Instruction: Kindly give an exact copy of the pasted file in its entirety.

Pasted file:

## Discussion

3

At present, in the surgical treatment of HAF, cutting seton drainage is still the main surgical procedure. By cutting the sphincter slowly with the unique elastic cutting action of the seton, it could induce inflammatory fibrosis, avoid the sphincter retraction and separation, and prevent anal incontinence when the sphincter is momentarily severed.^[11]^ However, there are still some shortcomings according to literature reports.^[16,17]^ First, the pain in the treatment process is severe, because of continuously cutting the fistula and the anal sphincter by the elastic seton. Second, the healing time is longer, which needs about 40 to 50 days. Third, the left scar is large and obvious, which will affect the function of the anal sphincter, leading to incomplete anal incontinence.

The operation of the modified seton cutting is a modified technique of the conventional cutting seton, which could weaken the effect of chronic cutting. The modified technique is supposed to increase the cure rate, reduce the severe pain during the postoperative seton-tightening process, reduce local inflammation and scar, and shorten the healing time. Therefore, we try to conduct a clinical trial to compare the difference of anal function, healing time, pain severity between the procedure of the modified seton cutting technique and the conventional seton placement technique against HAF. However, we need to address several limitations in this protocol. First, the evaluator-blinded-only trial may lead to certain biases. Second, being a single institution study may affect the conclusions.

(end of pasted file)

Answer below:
## Discussion

3

At present, in the surgical treatment of HAF, cutting seton drainage is still the main surgical procedure. By cutting the sphincter slowly with the unique elastic cutting action of the seton, it could induce inflammatory fibrosis, avoid the sphincter retraction and separation, and prevent anal incontinence when the sphincter is momentarily severed.^[11]^ However, there are still some shortcomings according to literature reports.^[16,17]^ First, the pain in the treatment process is severe, because of continuously cutting the fistula and the anal sphincter by the elastic seton. Second, the healing time is longer, which needs about 40 to 50 days. Third, the left scar is large and obvious, which will affect the function of the anal sphincter, leading to incomplete anal incontinence.

The operation of the modified seton cutting is a modified technique of the conventional cutting seton, which could weaken the effect of chronic cutting. The modified technique is supposed to increase the cure rate, reduce the severe pain during the postoperative seton-tightening process, reduce local inflammation and scar, and shorten the healing time. Therefore, we try to conduct a clinical trial to compare the difference of anal function, healing time, pain severity between the procedure of the modified seton cutting technique and the conventional seton placement technique against HAF. However, we need to address several limitations in this protocol. First, the evaluator-blinded-only trial may lead to certain biases. Second, being a single institution study may affect the conclusions.